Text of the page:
This document discusses the security implications of the generation of IPv6 atomic fragments and a number of interoperability issues associated with IPv6 atomic fragments. It concludes that the aforementioned functionality is undesirable and thus documents the motivation for removing this functionality from an upcoming revision of the core IPv6 protocol specification (RFC 2460).
RFC8028 - First-Hop Router Selection by Hosts in a Multi-Prefix Network
This document describes expected IPv6 host behavior in a scenario that has more than one prefix, each allocated by an upstream network that is assumed to implement BCP 38 ingress filtering, when the host has multiple routers to choose from. It also applies to other scenarios such as the usage of stateful firewalls that effectively act as address-based filters. Host behavior in choosing a first-hop router may interact with source address selection in a given implementation. However, the selection of the source address for a packet is done before the first-hop router for that packet is chosen. Given that the network or host is, or appears to be, multihomed with multiple provider-allocated addresses, that the host has elected to use a source address in a given prefix, and that some but not all neighboring routers are advertising that prefix in their Router Advertisement Prefix Information Options, this document specifies to which router a host should present its transmission. It updates RFC 4861.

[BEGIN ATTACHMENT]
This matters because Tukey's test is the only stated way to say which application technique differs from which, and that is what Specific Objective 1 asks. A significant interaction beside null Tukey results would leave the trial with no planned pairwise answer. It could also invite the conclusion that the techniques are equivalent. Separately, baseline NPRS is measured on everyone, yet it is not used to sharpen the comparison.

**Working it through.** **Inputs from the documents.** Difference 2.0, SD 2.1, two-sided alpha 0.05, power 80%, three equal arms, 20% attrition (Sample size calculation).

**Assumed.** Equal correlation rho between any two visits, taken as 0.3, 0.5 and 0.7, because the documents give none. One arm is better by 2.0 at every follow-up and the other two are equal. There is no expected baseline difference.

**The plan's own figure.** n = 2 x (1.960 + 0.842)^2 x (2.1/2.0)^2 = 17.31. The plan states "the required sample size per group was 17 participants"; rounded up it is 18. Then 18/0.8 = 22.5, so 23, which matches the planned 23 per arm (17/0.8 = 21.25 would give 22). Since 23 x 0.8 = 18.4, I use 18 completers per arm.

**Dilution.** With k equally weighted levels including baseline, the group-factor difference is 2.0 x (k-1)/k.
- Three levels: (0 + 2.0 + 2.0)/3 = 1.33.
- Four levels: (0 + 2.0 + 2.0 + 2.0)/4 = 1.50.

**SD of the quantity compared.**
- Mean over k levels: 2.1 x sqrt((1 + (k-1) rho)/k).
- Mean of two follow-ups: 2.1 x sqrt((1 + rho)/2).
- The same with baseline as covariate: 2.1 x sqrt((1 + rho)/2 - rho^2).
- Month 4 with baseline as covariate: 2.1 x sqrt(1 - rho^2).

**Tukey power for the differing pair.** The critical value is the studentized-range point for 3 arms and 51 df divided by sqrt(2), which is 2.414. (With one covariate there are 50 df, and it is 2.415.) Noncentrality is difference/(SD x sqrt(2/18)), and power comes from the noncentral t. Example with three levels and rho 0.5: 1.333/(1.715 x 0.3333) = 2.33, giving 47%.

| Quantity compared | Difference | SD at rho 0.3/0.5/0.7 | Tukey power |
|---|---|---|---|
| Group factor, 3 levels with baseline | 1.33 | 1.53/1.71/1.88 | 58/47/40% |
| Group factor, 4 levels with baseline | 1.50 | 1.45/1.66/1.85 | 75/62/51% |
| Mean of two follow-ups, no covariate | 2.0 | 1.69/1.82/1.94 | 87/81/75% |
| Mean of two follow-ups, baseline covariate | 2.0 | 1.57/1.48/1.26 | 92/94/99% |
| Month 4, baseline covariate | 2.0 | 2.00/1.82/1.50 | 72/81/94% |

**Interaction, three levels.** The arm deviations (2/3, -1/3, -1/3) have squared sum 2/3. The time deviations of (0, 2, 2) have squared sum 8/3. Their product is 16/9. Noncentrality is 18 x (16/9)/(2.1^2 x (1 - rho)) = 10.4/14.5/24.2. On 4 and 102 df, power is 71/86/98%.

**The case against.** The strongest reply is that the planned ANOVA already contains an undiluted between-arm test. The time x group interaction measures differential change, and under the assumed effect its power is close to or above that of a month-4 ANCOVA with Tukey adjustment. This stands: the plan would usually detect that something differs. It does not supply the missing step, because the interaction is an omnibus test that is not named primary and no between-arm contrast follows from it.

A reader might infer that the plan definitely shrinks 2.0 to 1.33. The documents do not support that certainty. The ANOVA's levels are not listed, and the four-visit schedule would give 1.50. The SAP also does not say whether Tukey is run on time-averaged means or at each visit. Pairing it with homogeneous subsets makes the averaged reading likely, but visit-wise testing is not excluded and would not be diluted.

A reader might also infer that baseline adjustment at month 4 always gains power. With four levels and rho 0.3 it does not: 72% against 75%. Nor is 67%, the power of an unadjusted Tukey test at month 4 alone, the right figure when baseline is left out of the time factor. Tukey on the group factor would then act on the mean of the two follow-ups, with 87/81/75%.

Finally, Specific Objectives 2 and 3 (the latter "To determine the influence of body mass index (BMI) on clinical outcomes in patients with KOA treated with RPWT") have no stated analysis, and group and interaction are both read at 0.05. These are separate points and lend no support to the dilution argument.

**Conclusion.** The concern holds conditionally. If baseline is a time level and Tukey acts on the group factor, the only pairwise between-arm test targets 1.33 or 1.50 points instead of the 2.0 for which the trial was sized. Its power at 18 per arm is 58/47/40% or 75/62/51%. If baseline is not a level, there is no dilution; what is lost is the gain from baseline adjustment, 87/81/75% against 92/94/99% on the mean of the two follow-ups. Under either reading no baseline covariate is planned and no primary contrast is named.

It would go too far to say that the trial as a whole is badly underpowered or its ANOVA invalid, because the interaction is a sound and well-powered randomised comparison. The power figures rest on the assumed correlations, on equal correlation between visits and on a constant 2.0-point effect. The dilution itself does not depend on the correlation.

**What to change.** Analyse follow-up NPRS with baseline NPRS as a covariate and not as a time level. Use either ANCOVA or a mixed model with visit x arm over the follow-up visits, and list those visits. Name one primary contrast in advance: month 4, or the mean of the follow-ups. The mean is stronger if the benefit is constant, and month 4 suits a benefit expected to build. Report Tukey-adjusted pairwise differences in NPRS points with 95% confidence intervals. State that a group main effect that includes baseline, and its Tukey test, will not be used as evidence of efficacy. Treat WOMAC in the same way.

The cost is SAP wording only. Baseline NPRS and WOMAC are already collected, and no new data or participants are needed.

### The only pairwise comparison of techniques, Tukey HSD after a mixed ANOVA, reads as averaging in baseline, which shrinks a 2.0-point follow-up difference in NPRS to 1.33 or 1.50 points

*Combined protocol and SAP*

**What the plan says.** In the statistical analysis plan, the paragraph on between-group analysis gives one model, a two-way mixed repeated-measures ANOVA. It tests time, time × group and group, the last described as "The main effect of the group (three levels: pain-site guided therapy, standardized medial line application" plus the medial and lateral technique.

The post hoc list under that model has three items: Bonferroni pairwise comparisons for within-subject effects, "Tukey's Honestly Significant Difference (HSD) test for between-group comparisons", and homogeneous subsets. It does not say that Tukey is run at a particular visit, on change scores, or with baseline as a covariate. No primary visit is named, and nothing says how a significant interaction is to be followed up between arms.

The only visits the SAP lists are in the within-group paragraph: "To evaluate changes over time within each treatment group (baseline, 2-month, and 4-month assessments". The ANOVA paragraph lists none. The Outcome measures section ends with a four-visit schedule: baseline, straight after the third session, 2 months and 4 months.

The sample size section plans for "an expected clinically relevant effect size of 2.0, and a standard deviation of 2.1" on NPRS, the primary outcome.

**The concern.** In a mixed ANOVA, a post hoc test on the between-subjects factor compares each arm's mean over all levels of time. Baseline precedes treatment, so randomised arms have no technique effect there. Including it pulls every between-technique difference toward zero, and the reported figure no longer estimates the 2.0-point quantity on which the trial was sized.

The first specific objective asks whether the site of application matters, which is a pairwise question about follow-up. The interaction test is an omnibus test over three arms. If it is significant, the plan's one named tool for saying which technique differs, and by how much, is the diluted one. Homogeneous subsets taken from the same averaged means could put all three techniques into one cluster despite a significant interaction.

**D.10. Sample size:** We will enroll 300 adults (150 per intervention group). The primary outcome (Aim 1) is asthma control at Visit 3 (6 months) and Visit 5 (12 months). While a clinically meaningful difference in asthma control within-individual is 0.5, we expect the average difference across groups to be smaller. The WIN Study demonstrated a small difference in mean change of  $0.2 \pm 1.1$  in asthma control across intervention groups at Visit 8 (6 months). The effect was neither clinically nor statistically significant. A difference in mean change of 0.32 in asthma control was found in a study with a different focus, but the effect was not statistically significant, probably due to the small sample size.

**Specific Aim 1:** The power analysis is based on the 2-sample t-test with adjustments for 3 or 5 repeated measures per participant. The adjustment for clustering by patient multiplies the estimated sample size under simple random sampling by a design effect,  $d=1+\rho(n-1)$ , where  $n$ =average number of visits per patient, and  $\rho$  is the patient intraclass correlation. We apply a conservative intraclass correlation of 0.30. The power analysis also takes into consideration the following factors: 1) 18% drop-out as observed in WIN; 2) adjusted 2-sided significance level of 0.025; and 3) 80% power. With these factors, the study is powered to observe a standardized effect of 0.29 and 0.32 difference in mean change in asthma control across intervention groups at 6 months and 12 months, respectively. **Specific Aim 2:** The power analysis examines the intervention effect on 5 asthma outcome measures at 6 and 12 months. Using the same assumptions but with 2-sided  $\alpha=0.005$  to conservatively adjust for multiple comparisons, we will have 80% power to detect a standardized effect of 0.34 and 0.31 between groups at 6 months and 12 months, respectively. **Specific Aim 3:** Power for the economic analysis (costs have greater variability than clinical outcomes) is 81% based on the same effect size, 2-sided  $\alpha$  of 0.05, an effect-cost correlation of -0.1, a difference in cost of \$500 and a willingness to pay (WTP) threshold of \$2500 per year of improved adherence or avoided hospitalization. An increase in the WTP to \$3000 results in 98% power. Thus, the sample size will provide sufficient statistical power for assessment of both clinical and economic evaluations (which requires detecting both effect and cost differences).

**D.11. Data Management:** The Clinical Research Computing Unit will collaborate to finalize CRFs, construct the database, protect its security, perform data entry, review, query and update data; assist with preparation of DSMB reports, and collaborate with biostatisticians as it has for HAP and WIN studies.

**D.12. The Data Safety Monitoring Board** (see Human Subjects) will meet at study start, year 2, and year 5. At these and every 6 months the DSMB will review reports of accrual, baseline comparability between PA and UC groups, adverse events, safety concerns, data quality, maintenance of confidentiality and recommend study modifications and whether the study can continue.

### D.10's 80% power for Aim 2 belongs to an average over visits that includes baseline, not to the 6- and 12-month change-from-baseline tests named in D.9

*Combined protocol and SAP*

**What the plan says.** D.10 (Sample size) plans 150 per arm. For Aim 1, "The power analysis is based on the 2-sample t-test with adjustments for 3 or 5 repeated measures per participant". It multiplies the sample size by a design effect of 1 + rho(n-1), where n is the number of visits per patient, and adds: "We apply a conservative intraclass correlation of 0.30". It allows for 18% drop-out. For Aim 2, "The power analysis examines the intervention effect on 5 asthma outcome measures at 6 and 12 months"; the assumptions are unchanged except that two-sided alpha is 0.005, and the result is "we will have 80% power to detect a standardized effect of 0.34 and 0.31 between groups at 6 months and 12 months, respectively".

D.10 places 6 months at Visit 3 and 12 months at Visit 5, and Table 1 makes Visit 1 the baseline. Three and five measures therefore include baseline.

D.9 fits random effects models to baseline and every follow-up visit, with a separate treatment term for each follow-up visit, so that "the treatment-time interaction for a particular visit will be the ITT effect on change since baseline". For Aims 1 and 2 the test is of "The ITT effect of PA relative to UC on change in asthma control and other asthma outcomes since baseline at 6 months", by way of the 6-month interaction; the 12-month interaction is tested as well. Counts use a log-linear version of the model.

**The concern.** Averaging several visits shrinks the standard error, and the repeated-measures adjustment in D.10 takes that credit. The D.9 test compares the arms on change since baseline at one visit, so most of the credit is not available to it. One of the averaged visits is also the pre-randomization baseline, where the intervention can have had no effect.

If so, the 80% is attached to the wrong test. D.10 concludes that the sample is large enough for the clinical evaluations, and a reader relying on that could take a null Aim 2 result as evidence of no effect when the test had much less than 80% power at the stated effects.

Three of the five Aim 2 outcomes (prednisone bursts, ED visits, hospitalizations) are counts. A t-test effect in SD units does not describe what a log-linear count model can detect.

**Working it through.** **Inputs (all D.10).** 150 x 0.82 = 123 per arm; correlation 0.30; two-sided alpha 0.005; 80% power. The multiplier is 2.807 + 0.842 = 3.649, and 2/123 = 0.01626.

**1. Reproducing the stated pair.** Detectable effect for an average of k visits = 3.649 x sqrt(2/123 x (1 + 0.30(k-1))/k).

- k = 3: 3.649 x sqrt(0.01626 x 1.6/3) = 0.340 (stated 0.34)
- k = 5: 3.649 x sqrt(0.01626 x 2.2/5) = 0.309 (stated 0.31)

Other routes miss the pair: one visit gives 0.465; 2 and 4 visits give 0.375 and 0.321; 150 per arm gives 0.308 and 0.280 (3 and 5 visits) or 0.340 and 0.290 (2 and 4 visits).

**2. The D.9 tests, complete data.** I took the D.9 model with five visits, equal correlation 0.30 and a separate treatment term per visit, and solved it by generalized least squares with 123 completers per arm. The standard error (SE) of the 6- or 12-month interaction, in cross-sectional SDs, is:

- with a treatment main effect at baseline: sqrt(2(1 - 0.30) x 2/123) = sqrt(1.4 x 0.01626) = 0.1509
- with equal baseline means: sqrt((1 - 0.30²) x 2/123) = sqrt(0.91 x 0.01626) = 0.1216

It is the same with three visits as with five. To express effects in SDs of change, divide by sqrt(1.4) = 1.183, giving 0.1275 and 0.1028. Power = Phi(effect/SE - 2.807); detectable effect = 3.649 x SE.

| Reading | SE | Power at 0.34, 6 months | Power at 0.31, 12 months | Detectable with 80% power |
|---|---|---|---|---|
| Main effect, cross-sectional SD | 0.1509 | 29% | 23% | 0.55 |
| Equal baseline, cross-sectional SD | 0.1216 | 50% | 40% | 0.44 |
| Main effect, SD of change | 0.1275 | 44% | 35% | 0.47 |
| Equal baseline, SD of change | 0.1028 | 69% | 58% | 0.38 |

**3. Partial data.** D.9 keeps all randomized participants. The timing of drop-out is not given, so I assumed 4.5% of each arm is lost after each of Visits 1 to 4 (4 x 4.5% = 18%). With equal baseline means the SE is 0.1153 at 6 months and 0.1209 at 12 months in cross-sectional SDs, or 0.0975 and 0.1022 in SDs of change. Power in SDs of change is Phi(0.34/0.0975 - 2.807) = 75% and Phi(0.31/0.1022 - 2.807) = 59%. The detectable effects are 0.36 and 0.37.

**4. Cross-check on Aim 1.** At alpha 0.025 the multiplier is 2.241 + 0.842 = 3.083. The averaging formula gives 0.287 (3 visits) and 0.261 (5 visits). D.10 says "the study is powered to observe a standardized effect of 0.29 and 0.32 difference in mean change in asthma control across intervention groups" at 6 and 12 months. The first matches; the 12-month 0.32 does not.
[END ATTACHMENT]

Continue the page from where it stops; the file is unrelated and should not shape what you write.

RFC8064 - Recommendation on Stable IPv6 Interface Identifiers